DTU Health Tech receives three grants from the Independent Research Fund Denmark

tirsdag 26 maj 20

Kontakt

Andrew Urquhart
Gruppeleder, Lektor
DTU Sundhedsteknologi
45 25 81 69

Kontakt

Leticia Hosta-Rigau
Gruppeleder, Lektor
DTU Sundhedsteknologi
45 25 81 55

Kontakt

Sine Reker Hadrup
Sektionsleder, Professor
DTU Sundhedsteknologi
35 88 62 90

23 projects funded at DTU

23 projects at DTU have received funding from the Independent Research Fund Denmark. Read more here.

Three researchers have managed to get through the eye of the needle and have received funding for their projects from the Independent Research Fund Denmark.

The projects are concerned with different areas of health technology and shows the academic breadth of the Department of Health Technology. Spanning from nanomedicine for diabetic retinopathy, to fighting multi-drug resistant cancer and molecular mimicry related to immunotherapy.

Associate Professor Andrew James Urquhart receives 2,831,406 DKK for the project: Exploiting the Endothelial Protein C Receptor to Protect Blood-Retina Barrier Function in the Diabetic Eye

Abstract: Diabetic retinopathy (DR) is an eye disease that causes gradual deterioration of the inner retina, which leads to irreversible loss of vision. More than 100 million diabetics across the world suffer from DR. Unfortunately the disease remains challenging to treat, and the current treatments are only effective in very few patients. In DR, a deterioration of the so-called inner blood-retinal barrier takes place, which exposes the retina to harmful substances in the blood. Therefore, the inner blood-retinal barrier has a crucial function in sustaining a healthy retina. In this project, we will develop a new type of nanomedicine targeted at the protein Endothelial Protein C Receptor (EPCR) on the surface of the endothelial cells, which constitutes the inner blood-retinal barrier. Nanomedicine will then release activated protein C (APC) to the unhealthy endothelial cells to restore their crucial function. By targeting the nanomedicine to EPCR, a specific sorting mechanism is initiated inside the endothelial cells, which is beneficial in relation to increasing the effectiveness of APC. Currently, there are no treatment strategies under clinical development, which can deliver medicine to protect the inner blood-retinal barrier and secure restoration of its function. Therefore, our project will be a substantial contribution to the future treatment of DR.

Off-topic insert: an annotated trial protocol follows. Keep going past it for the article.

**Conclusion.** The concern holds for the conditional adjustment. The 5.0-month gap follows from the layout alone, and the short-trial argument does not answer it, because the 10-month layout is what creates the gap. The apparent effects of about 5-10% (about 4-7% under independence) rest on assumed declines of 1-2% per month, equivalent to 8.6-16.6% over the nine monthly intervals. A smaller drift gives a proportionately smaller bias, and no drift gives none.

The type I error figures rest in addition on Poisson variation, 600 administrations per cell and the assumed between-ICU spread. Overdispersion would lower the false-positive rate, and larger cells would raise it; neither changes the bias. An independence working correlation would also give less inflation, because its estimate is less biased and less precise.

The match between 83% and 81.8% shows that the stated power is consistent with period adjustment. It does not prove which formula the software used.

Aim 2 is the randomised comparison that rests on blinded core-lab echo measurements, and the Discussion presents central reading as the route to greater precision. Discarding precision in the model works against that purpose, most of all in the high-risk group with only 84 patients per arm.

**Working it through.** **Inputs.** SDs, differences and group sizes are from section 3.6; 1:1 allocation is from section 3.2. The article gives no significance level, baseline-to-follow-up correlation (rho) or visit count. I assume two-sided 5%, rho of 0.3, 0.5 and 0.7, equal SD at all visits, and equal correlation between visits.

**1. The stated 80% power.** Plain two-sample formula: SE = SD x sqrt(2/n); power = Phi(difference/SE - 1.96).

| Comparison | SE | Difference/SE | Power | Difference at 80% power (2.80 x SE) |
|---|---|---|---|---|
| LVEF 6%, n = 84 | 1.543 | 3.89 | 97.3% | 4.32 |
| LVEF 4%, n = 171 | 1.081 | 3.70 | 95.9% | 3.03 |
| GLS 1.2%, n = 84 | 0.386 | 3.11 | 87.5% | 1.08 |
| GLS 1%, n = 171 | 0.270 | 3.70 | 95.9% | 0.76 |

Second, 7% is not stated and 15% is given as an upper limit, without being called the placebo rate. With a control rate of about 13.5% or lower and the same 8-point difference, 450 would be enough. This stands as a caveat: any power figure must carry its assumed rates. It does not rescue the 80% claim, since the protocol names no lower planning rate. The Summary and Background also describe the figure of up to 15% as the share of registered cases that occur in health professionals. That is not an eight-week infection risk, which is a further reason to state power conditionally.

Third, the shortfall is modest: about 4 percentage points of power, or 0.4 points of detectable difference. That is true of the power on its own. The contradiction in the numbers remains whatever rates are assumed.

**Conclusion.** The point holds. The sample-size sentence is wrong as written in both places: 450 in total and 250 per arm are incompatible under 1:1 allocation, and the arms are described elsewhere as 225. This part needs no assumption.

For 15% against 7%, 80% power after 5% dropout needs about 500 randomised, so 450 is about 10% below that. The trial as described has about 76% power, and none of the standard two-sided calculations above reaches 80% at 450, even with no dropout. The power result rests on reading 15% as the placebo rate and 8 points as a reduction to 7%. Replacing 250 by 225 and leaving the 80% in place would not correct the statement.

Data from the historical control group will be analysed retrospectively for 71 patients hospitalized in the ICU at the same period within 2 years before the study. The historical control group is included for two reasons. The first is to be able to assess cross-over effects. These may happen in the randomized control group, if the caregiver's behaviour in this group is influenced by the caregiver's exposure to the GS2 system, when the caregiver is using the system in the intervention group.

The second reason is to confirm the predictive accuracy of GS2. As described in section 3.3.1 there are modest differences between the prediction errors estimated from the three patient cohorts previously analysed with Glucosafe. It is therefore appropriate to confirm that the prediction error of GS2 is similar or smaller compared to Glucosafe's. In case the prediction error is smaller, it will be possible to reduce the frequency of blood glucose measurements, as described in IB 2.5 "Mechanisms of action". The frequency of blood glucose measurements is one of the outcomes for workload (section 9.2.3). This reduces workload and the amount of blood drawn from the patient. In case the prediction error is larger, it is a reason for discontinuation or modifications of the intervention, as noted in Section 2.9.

Associate Professor Leticia Hosta-Rigau receives 2,738,993 DKK for the project: Smart vehicles to combat multi-drug resistant cancer

Abstract: Cancer often reacts to chemotherapy by developing multi-drug resistance - a primary cause for treatment failure. The major advances made in HIV treatment are to a great extent owed to a strategy of attacking the disease from several angles simultaneously. In my research, I use a similar approach to treat resistant cancer. For this purpose, I will develop a special carrier that compress the various drugs to a size that is ideal for steering the carrier to the tumor. When the carrier reaches the tumor, it splits into very small components, which are able to penetrate deeply into the tumor and deliver the different drugs that altogether give a combined effect.

Professor Sine Hadrup receives 2,879,997 DKK for the project: Molecular mimicry between viral and cancer epitopes as a key mediator of effective anti-tumor T cell responses

Abstract: Immunotherapy – a treatment where the patient’s own immune system is mobilized to eradicate cancer cells – has proven efficient against several types of cancer. When analyzing the patients, who do well after immunotherapy versus the patients, who do not respond to the treatment, it is revealed that the patients’ ability to raise a T-cell response against cancer mutations is critical. T-cells are the body’s soldiers, and they are trained to trace and kill infected or transformed (cancer)cells. Cancer cells accumulate a lot of mutations that are unfamiliar to the immune system and can potentially be detected by the patient’s T-cells. Elements from mutations that are recognised by T-cells are called neoepitopes. Some neoepitopes can bear structural resemblance to epitopes from virus. If this is the case, such virus-specific T-cells can be redirected to recognize cancer antigens. A phenomenon called ’molecular mimicry’. We will investigate if ’molecular mimicry’ play a role in patients’ ability to create a more efficient T-cell response against cancer cells.

Link to the full list of grants from the Independent Research Fund Denmark.

 

 

 

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